Despite the longevity of his musical career, John Darnielle remains a perennially young songwriter. Darnielle began making his first solo cassette recordings as the Mountain Goats in 1991, disguising folk music as teenage conniptions, before eventually moving on to more polished albums with a full band. But over the course of 14 albums and countless more cassettes, EPs, and singles, Darnielle has never stopped tapping into adolescent themes. Darnielle sings in great lyrical detail about young, weird, tormented people, whose environments often deprive them of a life worth living. Among his most memorable characters, there's the teenage death-metal band stuck in a small-minded town, the deeply-in-love young couple that has to rent a motel room for the birth of their child, and Darnielle himself, when he sings about his own childhood abuse and adolescent drug addiction. Not all of his songs have a happy ending, but Darnielle sings in a thoughtful and resounding way about the importance of surviving. For many Mountain Goats fans, young and old, that are struggling to outlast their personal demons, John Darnielle is one of the most important voices in the world. Showbox at the Market, 9 pm, $22.50 adv/$25 DOS.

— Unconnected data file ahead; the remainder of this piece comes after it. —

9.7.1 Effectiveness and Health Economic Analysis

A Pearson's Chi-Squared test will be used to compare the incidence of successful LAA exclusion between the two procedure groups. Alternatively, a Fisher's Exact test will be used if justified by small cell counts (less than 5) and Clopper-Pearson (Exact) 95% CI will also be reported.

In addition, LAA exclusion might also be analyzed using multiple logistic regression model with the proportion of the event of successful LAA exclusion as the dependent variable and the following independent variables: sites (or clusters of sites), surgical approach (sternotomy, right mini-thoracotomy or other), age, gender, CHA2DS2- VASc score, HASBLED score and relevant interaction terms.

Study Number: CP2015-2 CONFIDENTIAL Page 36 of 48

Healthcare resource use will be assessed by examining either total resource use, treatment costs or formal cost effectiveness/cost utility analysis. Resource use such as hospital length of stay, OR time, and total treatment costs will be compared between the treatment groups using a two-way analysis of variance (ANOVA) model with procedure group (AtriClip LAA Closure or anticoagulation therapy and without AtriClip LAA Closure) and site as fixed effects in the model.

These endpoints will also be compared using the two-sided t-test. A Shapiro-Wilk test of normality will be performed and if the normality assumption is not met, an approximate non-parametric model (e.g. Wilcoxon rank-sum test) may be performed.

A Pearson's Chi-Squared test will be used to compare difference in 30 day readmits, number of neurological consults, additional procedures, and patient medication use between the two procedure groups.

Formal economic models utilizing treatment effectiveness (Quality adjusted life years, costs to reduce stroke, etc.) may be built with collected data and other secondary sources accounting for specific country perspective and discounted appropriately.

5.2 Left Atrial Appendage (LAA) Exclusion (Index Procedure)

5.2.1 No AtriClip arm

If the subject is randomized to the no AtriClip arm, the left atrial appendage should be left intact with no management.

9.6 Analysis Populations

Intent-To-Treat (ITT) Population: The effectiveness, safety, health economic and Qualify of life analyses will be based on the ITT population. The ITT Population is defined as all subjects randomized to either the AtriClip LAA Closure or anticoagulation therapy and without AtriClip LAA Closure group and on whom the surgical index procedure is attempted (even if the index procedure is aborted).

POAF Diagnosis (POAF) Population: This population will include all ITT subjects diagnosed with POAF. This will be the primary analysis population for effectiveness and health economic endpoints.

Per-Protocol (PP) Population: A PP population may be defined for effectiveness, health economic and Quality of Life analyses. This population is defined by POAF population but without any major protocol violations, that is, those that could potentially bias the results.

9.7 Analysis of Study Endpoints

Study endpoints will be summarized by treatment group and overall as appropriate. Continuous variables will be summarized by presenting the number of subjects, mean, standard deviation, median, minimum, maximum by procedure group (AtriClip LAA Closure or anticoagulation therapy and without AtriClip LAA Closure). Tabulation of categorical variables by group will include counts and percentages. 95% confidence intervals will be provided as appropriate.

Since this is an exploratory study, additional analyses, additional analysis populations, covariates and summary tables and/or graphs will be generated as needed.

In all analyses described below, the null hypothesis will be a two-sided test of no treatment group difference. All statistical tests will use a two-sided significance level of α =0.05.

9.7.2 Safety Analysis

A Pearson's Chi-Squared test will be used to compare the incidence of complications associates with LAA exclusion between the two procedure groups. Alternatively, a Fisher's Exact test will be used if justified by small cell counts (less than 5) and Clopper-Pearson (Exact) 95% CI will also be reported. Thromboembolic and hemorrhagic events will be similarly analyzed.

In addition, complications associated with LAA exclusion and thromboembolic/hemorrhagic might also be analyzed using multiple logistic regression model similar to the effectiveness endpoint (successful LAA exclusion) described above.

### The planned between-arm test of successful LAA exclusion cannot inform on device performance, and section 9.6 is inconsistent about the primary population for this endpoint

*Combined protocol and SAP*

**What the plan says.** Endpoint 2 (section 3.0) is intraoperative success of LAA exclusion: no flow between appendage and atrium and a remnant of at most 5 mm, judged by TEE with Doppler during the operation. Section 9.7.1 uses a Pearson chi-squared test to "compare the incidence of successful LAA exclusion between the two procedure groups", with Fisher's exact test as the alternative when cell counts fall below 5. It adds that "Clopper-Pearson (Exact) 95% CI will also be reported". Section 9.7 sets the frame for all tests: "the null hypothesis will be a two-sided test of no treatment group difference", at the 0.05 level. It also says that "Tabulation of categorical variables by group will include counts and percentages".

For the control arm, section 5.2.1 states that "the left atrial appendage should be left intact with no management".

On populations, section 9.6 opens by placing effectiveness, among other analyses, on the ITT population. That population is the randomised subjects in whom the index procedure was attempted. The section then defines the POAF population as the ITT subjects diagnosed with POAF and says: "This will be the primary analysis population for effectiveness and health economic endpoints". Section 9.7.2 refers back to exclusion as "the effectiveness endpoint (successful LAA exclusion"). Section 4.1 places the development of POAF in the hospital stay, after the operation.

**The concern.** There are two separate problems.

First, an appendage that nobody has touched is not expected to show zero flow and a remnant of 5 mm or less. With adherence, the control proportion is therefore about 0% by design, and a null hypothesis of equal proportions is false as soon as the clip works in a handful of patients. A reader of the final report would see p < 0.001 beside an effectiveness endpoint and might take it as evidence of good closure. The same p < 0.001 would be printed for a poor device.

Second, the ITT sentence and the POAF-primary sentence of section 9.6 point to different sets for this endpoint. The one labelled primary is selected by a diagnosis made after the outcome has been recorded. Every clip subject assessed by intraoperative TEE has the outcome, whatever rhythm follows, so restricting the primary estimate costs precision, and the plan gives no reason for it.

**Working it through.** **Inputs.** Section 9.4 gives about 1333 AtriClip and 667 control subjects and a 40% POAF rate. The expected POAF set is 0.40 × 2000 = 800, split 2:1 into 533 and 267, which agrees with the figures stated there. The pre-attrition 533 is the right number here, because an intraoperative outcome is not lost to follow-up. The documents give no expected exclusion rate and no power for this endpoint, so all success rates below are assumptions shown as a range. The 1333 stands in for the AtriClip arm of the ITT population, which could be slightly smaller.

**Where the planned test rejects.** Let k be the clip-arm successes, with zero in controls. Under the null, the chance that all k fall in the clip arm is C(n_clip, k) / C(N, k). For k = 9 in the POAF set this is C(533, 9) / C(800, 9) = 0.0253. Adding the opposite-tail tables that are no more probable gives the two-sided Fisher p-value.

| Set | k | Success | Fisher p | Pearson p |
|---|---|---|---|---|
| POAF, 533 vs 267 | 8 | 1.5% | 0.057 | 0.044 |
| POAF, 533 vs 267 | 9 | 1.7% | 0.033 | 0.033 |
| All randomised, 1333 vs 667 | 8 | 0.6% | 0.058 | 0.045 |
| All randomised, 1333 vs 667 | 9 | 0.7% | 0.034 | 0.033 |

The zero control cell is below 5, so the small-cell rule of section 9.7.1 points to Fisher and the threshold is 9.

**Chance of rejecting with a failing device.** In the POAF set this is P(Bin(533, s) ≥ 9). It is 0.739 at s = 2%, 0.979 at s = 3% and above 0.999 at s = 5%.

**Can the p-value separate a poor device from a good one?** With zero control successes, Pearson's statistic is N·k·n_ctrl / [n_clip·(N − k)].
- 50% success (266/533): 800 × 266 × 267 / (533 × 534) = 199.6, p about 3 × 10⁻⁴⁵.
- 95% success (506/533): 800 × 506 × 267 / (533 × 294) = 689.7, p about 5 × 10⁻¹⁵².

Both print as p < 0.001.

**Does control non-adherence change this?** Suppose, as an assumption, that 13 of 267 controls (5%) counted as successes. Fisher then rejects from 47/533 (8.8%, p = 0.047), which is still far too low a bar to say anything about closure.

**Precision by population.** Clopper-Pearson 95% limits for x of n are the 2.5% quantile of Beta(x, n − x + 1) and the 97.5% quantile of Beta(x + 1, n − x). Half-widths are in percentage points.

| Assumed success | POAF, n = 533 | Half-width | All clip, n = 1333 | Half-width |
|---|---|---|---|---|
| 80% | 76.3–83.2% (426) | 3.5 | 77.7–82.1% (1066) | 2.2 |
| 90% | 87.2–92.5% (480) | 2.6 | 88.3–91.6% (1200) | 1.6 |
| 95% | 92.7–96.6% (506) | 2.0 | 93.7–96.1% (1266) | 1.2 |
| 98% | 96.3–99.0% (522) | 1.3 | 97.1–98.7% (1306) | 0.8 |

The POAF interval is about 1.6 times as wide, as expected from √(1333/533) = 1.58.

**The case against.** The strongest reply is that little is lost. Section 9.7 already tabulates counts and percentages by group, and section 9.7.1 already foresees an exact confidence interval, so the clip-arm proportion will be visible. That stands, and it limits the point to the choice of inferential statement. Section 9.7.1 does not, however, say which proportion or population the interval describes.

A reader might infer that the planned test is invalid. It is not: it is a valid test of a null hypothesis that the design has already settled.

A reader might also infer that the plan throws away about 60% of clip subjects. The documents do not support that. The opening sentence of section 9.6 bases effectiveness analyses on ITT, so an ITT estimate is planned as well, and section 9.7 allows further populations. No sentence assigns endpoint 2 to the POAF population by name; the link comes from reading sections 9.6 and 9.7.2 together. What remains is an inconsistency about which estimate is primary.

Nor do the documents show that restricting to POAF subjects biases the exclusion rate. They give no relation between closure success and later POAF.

And with that final blurb, my time in the Underage column is over. I wish I had a better excuse for leaving this position, other than feeling like the older I get, the less I'm able to speak to/for the Underage audience. (We can't all be John Darnielle, I guess.) Everyone at The Stranger made me feel welcome during my tenure as a columnist, but I need to give a special shout-out, obviously, to the music section, including Emily Nokes, Dave Segal, and Brittnie Fuller, the last of whom has been extremely gracious in sharing this column. I also have to acknowledge Megan Seling and former music editor Grant Brissey for first giving me the opportunity to cover the vibrant all-ages music action in this city.

Finally, I want to thank you all for reading. Music saved my life, and for better or for worse, I'll carry that weight around until my last day on earth. It's been an honor to try to express this feeling every other week in The Stranger, and if I helped you see just one transcendent show in the last two years, then I think I did an okay job.

[Eds. note: Jackson Hathorn has done more than an okay job, he has done an excellent job, and may be the only human in the history of The Stranger's music section to not only meet deadlines, but to turn things in early. Thank you, Jackson!] recommended